For the past one thousand years or more the 25th of November has been a remarkable date in the life of the Mitchelstown area. On that day, thousands of people visit the holy well of Saint Fanahan of Brigown. Their mission is to pray, to drink the water from the well and, unwittingly, to participate is a tradition that has survived cruel religious oppression, famine and the modernisation of 20th century society.
Few if any know much about Fanahan. Fewer still know that he is a remarkably well documented early mediaeval monk, of a significance greater than virtually every other saint in Cloyne diocese, with the notable exception of Saint Colman. To most, Fanahan has merely become a figure of vague curiosity whose memory is just strong enough to inspire religious devotion on a scale rarely seen in Ireland today.
Fanahan, also known as Finchú, Findchua or Fionnchú, is a name borne by several early Irish Christian figures, most notably by Fanahan of Brigown who died about 664AD. His `life,' preserved in the `Book of Lismore' tells the heroic tale of a warrior monk whose legendary deeds became famous in early medieval Ireland. Stories of Fanahan circulated widely in the Middle Ages, so much so, that his acts of self-mortification attracted much attention.
Fanahan was born at Rathealy, Fermoy, where his father, Finlog, an Ulster petty chieftain, was in exile. We are told that the boy was only seven years of age when it was decided that he should enter spiritual life. It is claimed in `The Book of Lismore' that Fanahan was taken to the great monastery of Bangor, where he trained under its abbot, Saint Comgall.
In episodes reminiscent of stories in the bible, he became abbot of the monastery. But he had fiery temper which, eventually, got him into trouble with his fellow monks, who expelled him from Bangor. Fanahan and a group of other monks went to Munster where its king, Cathail Mac Aedh, agreed to give him a site of his choosing on which he could build a monastery. `On the morrow of the third day' of his search for a suitable site, Fanahan came to Fan Muilt where his bell `answered him without the help of any man.'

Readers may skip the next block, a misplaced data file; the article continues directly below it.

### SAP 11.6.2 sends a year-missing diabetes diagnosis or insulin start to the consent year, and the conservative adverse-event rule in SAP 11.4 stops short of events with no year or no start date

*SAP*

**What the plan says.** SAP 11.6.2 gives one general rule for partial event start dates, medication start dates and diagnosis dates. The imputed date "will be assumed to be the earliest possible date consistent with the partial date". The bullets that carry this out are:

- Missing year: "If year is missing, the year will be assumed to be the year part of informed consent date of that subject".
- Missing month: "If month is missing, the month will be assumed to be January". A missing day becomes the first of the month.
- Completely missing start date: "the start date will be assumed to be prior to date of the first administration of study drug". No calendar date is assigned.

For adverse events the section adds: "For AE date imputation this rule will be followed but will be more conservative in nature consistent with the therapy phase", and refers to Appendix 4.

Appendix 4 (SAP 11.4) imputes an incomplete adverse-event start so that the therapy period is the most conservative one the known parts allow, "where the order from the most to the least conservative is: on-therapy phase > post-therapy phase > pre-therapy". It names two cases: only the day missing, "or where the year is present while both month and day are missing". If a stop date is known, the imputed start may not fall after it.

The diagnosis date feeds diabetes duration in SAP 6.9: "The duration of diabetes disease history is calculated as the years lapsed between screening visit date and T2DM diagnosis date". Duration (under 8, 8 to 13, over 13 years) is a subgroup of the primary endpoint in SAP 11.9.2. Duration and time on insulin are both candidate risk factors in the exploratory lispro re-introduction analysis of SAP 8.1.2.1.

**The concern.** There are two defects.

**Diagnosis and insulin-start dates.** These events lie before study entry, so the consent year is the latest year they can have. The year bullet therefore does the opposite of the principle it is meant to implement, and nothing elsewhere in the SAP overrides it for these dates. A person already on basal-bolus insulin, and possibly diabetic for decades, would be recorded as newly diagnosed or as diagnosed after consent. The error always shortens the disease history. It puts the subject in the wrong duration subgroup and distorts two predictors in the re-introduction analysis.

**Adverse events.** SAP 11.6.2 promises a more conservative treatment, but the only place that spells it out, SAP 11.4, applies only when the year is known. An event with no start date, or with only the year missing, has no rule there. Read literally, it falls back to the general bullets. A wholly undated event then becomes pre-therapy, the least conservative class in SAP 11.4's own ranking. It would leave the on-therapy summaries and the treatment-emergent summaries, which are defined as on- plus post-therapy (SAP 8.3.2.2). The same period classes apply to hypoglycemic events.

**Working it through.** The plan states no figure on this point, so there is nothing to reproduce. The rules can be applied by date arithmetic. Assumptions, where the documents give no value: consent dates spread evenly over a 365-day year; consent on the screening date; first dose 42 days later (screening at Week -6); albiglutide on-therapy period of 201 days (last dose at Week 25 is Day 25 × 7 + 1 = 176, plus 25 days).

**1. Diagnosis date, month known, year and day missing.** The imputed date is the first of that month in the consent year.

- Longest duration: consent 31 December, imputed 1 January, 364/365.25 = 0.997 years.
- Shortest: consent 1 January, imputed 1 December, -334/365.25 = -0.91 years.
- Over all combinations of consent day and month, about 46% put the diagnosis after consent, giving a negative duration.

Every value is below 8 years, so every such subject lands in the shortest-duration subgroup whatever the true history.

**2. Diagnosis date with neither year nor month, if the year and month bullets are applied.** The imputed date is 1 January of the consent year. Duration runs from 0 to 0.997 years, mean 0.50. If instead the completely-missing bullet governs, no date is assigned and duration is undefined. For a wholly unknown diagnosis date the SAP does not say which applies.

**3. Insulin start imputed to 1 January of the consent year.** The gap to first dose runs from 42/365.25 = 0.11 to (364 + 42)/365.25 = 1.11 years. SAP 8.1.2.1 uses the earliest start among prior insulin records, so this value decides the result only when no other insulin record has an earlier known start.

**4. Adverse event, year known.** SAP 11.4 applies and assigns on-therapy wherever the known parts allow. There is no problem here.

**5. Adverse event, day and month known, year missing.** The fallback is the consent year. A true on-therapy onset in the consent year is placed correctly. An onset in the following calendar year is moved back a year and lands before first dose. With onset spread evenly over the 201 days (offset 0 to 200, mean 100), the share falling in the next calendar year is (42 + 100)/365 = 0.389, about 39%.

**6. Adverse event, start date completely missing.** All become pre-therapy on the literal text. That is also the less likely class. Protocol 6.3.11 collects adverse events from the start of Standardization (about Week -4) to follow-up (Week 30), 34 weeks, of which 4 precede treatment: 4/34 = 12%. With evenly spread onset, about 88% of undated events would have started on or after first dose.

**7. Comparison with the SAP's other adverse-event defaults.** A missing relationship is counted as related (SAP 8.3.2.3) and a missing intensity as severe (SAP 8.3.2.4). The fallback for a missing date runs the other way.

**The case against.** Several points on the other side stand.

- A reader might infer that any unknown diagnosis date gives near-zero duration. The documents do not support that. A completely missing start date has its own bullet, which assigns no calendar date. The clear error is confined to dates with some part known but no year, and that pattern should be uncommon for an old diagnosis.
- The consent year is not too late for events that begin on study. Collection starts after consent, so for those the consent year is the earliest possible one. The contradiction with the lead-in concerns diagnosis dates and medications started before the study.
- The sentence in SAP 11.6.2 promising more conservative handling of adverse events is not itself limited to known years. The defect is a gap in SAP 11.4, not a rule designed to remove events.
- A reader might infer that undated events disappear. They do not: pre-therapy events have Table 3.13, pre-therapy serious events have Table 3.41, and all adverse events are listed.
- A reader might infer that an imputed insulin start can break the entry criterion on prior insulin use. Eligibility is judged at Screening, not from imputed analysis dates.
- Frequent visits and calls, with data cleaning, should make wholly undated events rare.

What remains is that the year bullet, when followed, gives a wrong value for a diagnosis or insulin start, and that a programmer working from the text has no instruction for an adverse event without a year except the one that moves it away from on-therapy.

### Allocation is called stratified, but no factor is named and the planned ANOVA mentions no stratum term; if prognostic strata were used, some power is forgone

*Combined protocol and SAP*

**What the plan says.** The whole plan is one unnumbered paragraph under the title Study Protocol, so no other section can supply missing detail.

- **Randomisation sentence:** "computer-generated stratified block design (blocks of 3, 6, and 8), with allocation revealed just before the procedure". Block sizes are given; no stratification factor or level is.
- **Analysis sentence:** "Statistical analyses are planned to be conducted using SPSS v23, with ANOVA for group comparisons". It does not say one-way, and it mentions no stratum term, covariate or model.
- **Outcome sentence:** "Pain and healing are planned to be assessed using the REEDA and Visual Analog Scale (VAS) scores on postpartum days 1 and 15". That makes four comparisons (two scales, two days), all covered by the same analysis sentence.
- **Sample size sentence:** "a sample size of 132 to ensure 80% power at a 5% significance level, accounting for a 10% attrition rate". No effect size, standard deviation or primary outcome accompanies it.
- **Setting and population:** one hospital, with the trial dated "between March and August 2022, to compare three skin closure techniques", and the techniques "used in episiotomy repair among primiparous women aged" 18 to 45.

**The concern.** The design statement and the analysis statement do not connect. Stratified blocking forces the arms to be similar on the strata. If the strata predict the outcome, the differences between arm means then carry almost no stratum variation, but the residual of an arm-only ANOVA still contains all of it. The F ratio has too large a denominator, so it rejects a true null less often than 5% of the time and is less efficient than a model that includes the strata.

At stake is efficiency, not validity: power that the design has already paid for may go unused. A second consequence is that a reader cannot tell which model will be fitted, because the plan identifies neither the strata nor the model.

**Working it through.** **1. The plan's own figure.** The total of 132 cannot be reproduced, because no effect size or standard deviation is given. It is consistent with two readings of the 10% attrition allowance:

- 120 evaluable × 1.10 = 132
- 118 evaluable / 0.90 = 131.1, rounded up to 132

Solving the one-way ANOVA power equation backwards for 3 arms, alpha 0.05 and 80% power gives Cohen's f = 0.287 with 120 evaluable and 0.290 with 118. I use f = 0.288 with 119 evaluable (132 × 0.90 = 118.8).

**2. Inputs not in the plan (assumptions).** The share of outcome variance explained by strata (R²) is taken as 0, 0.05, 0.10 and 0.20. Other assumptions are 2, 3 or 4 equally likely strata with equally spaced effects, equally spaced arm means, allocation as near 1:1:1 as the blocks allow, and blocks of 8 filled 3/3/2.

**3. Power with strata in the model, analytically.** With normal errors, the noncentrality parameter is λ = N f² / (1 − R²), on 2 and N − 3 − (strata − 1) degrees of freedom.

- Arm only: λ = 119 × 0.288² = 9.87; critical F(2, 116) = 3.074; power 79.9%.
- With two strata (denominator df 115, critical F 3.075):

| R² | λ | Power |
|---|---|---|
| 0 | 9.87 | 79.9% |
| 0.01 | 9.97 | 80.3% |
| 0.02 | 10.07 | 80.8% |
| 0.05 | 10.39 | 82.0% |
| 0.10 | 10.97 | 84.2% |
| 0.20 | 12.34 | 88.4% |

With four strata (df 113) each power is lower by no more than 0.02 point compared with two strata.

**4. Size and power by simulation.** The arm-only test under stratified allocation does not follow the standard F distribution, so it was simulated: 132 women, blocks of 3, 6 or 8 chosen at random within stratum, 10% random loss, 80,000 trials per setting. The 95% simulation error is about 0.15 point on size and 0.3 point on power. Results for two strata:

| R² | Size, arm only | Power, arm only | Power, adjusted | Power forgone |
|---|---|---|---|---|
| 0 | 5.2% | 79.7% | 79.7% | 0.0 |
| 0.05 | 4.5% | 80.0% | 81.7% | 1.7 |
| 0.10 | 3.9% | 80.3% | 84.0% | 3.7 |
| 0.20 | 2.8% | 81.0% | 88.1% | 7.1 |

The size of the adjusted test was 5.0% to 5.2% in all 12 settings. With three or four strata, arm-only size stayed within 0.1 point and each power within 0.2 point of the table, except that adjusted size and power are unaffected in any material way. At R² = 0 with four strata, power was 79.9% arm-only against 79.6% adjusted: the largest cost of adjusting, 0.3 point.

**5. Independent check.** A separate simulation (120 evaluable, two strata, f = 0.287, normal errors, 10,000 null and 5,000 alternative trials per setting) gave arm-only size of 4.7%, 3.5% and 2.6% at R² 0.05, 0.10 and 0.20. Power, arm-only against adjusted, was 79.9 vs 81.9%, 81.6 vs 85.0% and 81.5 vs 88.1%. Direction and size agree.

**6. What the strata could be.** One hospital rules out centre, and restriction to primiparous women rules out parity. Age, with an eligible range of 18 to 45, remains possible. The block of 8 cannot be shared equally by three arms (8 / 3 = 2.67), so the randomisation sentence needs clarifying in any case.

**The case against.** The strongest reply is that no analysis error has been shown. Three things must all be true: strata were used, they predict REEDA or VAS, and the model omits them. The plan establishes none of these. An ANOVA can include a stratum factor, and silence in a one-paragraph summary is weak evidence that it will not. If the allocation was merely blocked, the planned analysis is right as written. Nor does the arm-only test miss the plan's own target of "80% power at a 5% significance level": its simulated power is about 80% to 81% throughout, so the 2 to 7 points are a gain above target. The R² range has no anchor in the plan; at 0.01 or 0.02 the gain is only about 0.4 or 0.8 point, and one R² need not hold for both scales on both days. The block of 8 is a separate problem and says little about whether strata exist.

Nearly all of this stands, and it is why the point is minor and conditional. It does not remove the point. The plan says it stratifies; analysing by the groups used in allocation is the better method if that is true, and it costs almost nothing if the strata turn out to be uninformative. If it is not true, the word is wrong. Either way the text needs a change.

Fanahan, we are told, agreed to swap his `good soul' with the `bad soul' of the King of Deise. To gain repentance for the sins acquired in his new soul and to regain his place in heaven, Fanahan ordered seven smiths to make seven sicles on which he practised self-mortification for seven years. The smiths refused payment for their work but asked instead that the monastery would be called Brí Gobhann, ie, Smiths' Hill. Fanahan agreed to this, he blessed the smiths and promised that they and their successors would have the gift of great craftsmanship.
It was during this period of self-mortification that he hear of Fanahan's role as a great warrior. This involvement came after an angel appeared to him saying that God had given permission for him to intervene in a dispute between the King of Meath and `foreign foes.'
Under Fanahan's leadership, the King and his army `turned right-handwise and marched forward rapidly `till they say the marauders before them.' Sparks of fire burst from Fanahan's teeth, burning the shafts of the enemy's spears.The Meath men were victorious and Fanahan was handsomely rewarded for his assistance.
Numerous other stories of his involvement in warfare is told in the rest of his `life' as told in the `Book of Lismore.' Usually, he lead victorious armies wielding his staff, known as the Cenn Cathach (`Head Battler'), which was believed to have miraculous powers. His biographer claimed that `neither hosts nor multitudes, champions nor battle-soldiers dare do anything to Fanahan, because of the greatness of his nature, and the nobility of his race, and the greatness of his fury and of his virtue.'
His involvement in such episodes would, to modern eyes, appear unchristian and inappropriate. But the stories of his life were intended to inspire faith and belief in a people who place great importance on bravery and courage.
Before his death he made a pilgrimage to Rome and gave up his warlike ways. The `Feilire of Oengus' gave his feast day as 25 November, and the Four Masters gave the date of his death as 664AD. The Cenn Cathach remained in the round tower at Brigown as an object of great veneration until the tower fell in a storm in 1720. Devotion at the holy well, situated at the end of a 700 metre long raised footpath, lined on each side with 150 year old beech trees, continues to this day.